KK: Yeah. And we were all relatively deep still, so I didn’t think too much of it. He was opening his button with a pretty wide range, which is standard for this stage of the tournament.

SS: What made you decide to three-bet his button raise?

KK: He had been three-betting pretty wide on the button, as he should. And when I looked down at the ace, my initial plan was to take initiative and just take it down without seeing a flop. That was my first plan. But I didn’t three-bet that big though, so it’s possible that in-game, I thought my ace was good and I just getting more value.

SS: In hindsight, would you have three-bet to a larger sizing if for no other reason besides your positional disadvantage?

KK: Yeah. Possibly. Then again, I do recall at some point, before this hand, thinking that I did want to play a big pot with this guy. Not because he was terrible or anything. He was actually pretty decent, but I did see him get into a few spots against other players where the pot got really big, but it felt that he probably could’ve avoided those situations.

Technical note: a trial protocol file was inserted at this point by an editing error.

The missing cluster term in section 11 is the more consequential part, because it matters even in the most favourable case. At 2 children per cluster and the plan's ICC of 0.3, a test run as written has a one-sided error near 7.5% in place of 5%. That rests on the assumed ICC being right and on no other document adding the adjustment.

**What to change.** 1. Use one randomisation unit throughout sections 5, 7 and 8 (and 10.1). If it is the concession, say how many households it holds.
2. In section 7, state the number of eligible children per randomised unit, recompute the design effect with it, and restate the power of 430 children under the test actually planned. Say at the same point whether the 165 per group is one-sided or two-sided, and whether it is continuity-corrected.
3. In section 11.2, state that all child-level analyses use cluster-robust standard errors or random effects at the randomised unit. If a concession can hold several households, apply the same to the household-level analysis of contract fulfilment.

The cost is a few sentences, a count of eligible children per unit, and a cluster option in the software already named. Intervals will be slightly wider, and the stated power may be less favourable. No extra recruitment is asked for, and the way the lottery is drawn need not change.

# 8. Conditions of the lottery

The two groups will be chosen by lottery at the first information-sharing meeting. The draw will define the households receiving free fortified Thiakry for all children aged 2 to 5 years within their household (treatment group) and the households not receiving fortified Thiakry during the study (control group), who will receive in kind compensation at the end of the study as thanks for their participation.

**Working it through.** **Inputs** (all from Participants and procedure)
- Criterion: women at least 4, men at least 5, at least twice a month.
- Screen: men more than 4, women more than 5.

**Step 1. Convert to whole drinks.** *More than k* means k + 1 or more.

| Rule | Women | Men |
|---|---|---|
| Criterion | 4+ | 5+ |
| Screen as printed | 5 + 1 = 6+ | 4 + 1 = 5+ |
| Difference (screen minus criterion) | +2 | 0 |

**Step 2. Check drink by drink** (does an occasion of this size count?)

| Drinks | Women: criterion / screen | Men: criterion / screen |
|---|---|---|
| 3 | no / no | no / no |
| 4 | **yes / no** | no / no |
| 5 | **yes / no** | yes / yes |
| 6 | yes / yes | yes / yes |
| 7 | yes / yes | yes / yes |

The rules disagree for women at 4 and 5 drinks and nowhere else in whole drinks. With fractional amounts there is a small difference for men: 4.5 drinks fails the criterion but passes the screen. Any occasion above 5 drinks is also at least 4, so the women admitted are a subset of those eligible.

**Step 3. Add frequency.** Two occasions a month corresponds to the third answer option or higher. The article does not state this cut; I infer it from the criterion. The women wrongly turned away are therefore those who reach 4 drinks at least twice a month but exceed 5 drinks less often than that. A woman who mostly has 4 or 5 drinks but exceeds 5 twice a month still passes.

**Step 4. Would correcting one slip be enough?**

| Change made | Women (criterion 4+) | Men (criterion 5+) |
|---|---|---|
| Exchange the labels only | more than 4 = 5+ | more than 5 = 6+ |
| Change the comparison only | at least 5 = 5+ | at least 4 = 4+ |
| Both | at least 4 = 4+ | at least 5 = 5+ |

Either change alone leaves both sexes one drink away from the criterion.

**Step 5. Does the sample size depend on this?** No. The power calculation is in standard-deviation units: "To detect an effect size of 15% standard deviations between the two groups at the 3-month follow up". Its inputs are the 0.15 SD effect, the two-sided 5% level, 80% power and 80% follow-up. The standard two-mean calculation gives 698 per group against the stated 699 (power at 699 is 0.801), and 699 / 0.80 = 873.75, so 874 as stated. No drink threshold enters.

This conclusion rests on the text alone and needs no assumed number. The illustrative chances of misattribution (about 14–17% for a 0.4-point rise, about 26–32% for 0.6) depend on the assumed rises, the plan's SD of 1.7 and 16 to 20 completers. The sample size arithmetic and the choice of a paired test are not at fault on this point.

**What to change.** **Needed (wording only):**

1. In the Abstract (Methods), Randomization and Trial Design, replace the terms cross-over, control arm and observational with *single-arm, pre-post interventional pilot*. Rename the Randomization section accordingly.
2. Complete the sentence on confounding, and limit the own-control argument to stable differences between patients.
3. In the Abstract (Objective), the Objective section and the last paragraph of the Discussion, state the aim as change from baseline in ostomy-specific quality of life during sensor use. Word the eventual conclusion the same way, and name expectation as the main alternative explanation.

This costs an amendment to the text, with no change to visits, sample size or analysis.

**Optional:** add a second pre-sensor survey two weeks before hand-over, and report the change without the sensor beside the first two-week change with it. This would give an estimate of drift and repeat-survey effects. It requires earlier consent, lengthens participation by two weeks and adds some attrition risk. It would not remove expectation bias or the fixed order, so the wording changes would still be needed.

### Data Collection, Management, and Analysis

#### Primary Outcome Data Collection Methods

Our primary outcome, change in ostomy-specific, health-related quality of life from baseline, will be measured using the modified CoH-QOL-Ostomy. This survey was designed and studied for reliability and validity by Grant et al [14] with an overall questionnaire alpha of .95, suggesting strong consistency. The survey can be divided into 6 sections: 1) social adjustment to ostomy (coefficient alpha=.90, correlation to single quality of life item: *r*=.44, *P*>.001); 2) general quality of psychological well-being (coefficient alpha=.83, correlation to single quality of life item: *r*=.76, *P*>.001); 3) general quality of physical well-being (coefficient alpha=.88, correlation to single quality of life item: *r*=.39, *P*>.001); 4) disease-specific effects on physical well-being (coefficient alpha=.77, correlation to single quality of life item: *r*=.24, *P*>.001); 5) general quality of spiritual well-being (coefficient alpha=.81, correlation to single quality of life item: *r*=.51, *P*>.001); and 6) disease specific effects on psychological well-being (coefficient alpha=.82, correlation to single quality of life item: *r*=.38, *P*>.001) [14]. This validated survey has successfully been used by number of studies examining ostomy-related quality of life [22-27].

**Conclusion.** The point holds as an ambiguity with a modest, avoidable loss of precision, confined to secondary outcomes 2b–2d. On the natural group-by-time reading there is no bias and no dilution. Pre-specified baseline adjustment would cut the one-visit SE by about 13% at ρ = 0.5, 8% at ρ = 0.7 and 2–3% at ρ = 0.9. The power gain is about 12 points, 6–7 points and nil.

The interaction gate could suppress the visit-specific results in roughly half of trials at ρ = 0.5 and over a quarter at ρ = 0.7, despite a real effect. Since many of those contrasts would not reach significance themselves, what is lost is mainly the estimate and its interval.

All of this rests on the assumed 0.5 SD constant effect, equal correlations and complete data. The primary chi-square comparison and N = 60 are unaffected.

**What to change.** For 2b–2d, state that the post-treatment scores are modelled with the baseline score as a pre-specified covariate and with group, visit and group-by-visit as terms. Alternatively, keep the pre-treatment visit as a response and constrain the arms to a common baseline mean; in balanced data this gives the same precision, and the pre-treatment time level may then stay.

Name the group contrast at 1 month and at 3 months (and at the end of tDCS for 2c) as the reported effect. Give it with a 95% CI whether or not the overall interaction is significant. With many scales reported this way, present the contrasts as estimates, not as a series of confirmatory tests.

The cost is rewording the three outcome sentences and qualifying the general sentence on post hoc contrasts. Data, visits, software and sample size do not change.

I also thought that he was folding a lot more than he should on later streets. I didn’t know his cards at the time we were playing obviously, but I said to myself “If he calls a three-bet, I can probably just outplay him post-flop.”

SS: This seems like the plan from the get-go was to just run him over? Is that why you decided to bet the flop after missing everything completely?

KK: Of course, it depends on the board texture, right? But I think the majority of the time when I am going to three-bet out of position, unless it’s a really wet board that I completely miss, the majority of the time I’m going to make a c-bet (continuation bet). And the flop was pretty dry.